No matter how many steps you take as an employer to avoid breaking wrongful termination laws, there is always a chance that an employee will sue you for this. There are many rules relating to legal and illegal reasons you can fire employees, yet a time may come when you are accused of this. There is a way you can protect yourself ahead of time for cases like this, and this involves creating a release agreement.
What Is A Release Agreement?
A release agreement is a form you can have created by an employment law firm that you will ask your employees to sign when they are hired. This form will state that the employees relinquish their right to sue when they accept the job position. This form can be designed strictly for wrongful termination cases, or it could cover other situations where employees may decide to sue you.
Is This Legal?
Asking your employees to sign release agreements is completely legal, as long as the wording is legal on the forms. The best way to ensure that your forms are legal and valid is having an employment law firm draw up the agreements. Employment law firms handle cases for employers and employees, and they know the law. As they are creating the form for you, they may suggest adding a clause that offers the employees something for signing it.
What Can You Offer?
Some employees may be reluctant to sign a form like this. They may feel like they are giving away all their rights as an employee, which is why you may want to offer something to them for agreeing to sign it. The first thing you will be offering to them is a job. You can refuse to give them a job if they will not sign it. The second thing you could offer is a severance package if they have a case against you.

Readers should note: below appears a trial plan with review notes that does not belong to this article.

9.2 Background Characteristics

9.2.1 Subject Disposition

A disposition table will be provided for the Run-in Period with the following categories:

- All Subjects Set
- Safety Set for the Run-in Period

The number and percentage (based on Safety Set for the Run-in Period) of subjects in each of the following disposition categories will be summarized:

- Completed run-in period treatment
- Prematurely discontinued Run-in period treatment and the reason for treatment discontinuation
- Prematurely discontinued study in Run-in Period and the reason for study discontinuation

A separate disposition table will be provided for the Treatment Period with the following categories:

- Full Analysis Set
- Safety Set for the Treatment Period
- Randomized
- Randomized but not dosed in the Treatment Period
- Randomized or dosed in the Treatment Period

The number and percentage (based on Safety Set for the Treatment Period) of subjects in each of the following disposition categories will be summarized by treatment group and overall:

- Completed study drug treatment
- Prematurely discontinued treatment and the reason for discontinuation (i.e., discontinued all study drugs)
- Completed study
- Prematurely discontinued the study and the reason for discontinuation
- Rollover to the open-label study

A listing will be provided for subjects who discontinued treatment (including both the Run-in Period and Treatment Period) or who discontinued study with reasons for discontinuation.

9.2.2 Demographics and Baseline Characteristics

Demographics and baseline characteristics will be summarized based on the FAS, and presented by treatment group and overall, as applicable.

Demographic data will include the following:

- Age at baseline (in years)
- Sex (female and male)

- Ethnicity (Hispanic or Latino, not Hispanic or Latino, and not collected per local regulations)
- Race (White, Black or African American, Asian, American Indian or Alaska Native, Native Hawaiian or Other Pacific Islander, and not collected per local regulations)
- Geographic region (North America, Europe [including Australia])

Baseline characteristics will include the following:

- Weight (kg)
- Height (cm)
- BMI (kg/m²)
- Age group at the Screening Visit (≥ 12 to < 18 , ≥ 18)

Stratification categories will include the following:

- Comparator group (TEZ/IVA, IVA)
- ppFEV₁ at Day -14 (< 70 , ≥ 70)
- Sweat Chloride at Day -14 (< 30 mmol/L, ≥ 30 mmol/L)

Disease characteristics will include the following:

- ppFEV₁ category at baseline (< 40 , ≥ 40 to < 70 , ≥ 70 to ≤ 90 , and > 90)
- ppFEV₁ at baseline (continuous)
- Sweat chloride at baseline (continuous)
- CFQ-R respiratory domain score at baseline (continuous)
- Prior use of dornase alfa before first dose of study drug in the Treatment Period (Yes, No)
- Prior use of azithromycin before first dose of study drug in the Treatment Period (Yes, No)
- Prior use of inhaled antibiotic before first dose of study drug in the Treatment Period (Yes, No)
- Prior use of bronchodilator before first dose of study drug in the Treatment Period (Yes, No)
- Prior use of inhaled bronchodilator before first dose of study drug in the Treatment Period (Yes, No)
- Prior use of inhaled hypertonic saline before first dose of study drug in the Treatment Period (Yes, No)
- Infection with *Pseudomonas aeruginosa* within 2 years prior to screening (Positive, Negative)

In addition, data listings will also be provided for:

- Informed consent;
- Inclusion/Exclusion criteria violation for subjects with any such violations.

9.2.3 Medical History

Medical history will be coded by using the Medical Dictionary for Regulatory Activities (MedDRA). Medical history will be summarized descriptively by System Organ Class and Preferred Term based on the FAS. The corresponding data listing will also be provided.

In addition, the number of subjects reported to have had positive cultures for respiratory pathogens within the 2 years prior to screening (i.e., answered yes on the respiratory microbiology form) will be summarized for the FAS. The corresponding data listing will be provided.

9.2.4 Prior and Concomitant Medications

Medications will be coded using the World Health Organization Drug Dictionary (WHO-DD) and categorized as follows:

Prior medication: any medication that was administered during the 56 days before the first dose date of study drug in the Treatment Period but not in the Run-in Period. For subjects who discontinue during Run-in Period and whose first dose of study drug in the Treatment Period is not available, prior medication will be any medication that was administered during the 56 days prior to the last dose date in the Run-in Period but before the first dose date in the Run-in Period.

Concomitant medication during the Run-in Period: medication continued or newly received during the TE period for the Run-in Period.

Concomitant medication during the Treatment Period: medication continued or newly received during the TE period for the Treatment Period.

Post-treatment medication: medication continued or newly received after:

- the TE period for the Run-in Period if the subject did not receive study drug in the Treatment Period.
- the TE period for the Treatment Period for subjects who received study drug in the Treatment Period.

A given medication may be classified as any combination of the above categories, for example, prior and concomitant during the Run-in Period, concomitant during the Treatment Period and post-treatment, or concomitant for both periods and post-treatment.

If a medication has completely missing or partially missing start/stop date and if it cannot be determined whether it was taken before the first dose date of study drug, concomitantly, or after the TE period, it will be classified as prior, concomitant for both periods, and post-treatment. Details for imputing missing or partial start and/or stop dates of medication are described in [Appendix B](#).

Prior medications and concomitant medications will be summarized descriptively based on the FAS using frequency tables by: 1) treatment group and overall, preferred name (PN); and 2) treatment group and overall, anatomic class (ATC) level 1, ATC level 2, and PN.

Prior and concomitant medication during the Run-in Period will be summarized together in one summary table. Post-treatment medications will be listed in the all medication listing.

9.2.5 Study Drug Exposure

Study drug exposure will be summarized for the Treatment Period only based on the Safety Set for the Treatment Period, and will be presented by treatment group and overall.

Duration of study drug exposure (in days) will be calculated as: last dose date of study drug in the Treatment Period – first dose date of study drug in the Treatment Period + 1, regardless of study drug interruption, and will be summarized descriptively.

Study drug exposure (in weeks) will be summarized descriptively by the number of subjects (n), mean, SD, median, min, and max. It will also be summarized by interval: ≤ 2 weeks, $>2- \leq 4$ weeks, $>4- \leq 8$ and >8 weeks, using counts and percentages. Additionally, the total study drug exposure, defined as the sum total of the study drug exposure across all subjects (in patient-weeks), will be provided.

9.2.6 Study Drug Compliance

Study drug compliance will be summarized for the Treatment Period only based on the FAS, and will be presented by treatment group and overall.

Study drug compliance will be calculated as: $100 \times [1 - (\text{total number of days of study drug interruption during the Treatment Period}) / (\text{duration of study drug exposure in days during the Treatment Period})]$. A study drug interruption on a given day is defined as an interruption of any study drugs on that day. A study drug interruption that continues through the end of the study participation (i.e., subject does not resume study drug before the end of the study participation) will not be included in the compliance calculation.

The severance package you offer must be above and beyond what the employee would receive if he or she quit or was fired legitimately. In other words, if you give all employees pay for two additional weeks after they are fired, you will need to offer more than this on your release agreement. This is often a good enough incentive for employees, and this may encourage them to sign the form.
If you would like to learn more about release agreements for your company, contact a firm that offers employment law services, such as John Franco Law.
I'll be up front: I have a criminal record. As someone who's spent lots--and lots--of time looking for a job in my life, I've gotten used to being up front with this fact. It's difficult to get hired with this on my record, and frankly, it never gets less scary to have to tell an interviewer about it. But that doesn't mean I'm unemployable. I'm a hard worker who can bring a lot to any company. And I also know what an employer needs to do for me. I know my rights. There's no federal law protecting me from discrimination due to my record, but there are plenty of state laws that make it a little easier for me. If you're looking for a job and you have a criminal record, read through this information. Protect yourself during a job search. Know your rights.